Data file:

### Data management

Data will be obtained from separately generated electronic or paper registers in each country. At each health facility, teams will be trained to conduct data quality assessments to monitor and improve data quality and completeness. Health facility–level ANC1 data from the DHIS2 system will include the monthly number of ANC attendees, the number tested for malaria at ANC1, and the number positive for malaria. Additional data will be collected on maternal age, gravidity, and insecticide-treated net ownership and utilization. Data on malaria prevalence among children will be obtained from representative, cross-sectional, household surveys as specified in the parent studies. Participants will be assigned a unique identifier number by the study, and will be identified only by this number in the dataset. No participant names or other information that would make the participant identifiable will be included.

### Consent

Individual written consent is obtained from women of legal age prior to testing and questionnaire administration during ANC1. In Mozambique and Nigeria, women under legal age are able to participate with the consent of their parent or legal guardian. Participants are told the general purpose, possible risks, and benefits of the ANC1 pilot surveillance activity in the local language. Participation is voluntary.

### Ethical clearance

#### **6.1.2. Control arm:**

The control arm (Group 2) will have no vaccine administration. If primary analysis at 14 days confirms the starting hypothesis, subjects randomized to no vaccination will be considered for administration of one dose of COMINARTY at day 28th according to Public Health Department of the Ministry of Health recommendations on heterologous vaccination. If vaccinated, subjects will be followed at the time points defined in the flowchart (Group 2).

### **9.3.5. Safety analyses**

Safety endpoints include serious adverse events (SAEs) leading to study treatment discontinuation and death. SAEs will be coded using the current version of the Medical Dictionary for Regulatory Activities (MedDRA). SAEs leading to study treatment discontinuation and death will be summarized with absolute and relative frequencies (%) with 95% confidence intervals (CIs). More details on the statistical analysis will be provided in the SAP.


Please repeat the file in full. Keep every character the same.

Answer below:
### Data management

Data will be obtained from separately generated electronic or paper registers in each country. At each health facility, teams will be trained to conduct data quality assessments to monitor and improve data quality and completeness. Health facility–level ANC1 data from the DHIS2 system will include the monthly number of ANC attendees, the number tested for malaria at ANC1, and the number positive for malaria. Additional data will be collected on maternal age, gravidity, and insecticide-treated net ownership and utilization. Data on malaria prevalence among children will be obtained from representative, cross-sectional, household surveys as specified in the parent studies. Participants will be assigned a unique identifier number by the study, and will be identified only by this number in the dataset. No participant names or other information that would make the participant identifiable will be included.

### Consent

Individual written consent is obtained from women of legal age prior to testing and questionnaire administration during ANC1. In Mozambique and Nigeria, women under legal age are able to participate with the consent of their parent or legal guardian. Participants are told the general purpose, possible risks, and benefits of the ANC1 pilot surveillance activity in the local language. Participation is voluntary.

### Ethical clearance

#### **6.1.2. Control arm:**

The control arm (Group 2) will have no vaccine administration. If primary analysis at 14 days confirms the starting hypothesis, subjects randomized to no vaccination will be considered for administration of one dose of COMINARTY at day 28th according to Public Health Department of the Ministry of Health recommendations on heterologous vaccination. If vaccinated, subjects will be followed at the time points defined in the flowchart (Group 2).

### **9.3.5. Safety analyses**

Safety endpoints include serious adverse events (SAEs) leading to study treatment discontinuation and death. SAEs will be coded using the current version of the Medical Dictionary for Regulatory Activities (MedDRA). SAEs leading to study treatment discontinuation and death will be summarized with absolute and relative frequencies (%) with 95% confidence intervals (CIs). More details on the statistical analysis will be provided in the SAP.